I had to lock down my website & blog in April because I started looking for other jobs and by other jobs I mean a complete life-changing career shift. Call me Mrs. B, cuz guess what, I'm a teacher! It happened lightning fast. I signed up for, studied, and took the MTEL's in English. I gathered my transcripts and spoke to every single teacher I knew. I observed English classes at my old high school. I applied and was ignored by many public schools nearby and on a whim emailed the director of a charter school on the Cape and not even joking, a week and a half later - I got the job. When I say fast I mean fast.
So, how'd I get here. Well...after eleven years griping about cubicles and office jobs I finally started listening to my inner voice, the one who screamed at me day after day as I languished in a stale office, staring at a computer screen till my contacts dried up.
"Who cares?? This voice kept screaming. And after all the cancer nonsense it was even more evident that what I was doing day after day after day was helping zero people in this world. This all bothered me to a terrifying degree but I didn't know what to do about it. Because, you know...bills.
Until one day around my birthday I made a pros and cons list. A wants and needs list. And on it I listed what I want and need: Needs: Time. Free time. To write, be with my family. To have a goddamn break. Not 2.5 weeks vacation. Needs: To be in a more bustling, lively environment where I talk to human beings and not a screen, where the tapping of a keyboard doesn't give me nightmares and I don't have to hear the phrase, "Year-over-Year." I wanted to talk about books and reading and writing and make someone's life better, somehow. Who? Whose life could I make better? And somewhere along the line I had the idea to try becoming a teacher. It was helped along by several teacher friends and my mom.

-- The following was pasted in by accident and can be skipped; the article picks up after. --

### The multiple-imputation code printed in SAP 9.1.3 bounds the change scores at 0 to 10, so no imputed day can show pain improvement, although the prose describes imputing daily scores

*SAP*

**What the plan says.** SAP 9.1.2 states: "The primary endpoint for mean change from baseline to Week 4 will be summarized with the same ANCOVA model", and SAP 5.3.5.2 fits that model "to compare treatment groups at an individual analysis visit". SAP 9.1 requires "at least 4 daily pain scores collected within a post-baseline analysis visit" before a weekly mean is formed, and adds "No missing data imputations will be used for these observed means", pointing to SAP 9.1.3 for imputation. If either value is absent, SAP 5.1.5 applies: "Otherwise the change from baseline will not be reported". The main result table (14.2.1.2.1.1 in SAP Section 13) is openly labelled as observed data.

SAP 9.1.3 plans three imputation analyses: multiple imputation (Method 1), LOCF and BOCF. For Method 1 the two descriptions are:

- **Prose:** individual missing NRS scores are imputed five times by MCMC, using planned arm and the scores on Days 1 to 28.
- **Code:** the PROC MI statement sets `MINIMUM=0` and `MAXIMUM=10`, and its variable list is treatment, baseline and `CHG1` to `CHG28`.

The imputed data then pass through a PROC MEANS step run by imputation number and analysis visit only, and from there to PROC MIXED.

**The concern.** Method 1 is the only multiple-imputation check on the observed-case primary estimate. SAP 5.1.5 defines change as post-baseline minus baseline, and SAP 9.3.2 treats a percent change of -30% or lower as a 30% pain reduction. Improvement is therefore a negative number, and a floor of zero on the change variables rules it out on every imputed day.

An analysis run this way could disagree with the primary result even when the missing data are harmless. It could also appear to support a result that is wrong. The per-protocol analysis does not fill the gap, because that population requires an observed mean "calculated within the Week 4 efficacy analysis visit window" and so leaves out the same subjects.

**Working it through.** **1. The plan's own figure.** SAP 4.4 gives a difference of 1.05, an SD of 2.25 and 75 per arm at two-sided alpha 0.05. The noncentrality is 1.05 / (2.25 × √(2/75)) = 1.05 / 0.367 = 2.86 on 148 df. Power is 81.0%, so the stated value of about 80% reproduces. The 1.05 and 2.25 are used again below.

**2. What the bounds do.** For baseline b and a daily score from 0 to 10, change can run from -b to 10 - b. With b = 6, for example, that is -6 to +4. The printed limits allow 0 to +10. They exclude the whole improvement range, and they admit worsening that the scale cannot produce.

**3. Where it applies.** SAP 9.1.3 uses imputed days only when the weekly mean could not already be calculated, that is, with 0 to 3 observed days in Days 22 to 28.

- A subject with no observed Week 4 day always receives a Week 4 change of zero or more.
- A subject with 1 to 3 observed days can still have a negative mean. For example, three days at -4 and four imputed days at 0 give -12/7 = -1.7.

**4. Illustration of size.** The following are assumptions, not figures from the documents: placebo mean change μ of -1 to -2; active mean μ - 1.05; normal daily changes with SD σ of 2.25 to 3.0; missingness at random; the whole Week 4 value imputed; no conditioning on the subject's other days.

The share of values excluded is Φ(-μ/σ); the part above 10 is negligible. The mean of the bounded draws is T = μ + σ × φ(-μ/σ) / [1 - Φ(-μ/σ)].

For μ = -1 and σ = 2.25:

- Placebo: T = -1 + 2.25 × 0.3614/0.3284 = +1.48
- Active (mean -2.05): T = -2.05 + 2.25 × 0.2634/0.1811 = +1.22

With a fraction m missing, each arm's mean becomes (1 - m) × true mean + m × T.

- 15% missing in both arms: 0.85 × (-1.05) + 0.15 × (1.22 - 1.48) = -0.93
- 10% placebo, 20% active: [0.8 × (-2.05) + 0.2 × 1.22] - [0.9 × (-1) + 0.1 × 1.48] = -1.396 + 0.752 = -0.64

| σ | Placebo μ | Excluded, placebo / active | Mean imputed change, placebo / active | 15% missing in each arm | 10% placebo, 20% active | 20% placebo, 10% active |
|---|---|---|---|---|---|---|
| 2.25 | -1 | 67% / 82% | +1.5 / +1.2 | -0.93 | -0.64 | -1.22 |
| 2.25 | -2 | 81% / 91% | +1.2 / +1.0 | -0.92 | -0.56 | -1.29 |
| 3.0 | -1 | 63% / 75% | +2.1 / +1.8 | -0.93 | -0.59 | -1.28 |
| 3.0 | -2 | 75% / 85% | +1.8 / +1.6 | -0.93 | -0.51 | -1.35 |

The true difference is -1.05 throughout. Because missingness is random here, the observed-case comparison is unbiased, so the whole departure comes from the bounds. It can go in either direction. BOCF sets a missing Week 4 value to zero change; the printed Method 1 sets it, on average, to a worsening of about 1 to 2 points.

But I also subscribe to this notion written in a letter by Hunter S. Thompson, a letter that I had taped to my cubicle wall. Every year of my life since I discovered this letter, a particular part of it nagged at me. It reached my depths. It helped me make my decision:
"The answer—and, in a sense, the tragedy of life—is that we seek to understand the goal and not the man. We set up a goal which demands of us certain things: and we do these things...When you were young, let us say that you wanted to be a fireman. I feel reasonably safe in saying that you no longer want to be a fireman. Why? Because your perspective has changed. It's not the fireman who has changed, but you. Every man is the sum total of his reactions to experience. As your experiences differ and multiply, you become a different man, and hence your perspective changes. This goes on and on. Every reaction is a learning process; every significant experience alters your perspective.
So it would seem foolish, would it not, to adjust our lives to the demands of a goal we see from a different angle every day? How could we ever hope to accomplish anything other than galloping neurosis? ... So we do not strive to be firemen, we do not strive to be bankers, nor policemen, nor doctors. WE STRIVE TO BE OURSELVES.....A man has to BE something; he has to matter."
And so...I'm three days in to the hardest job I've ever had. I'm already having nightmares about my lesson plans going awry. I wake up every night at 4 AM in a panicked sweat. I think constantly about my kids; especially the troubled ones. My heart hasn't stopped racing. I'm panicking 24/7 over how to fill each class period. I make significantly less money. And I've never, ever, felt more exhilarated, and I've never ever felt like I've belonged anywhere more. Most importantly, I care.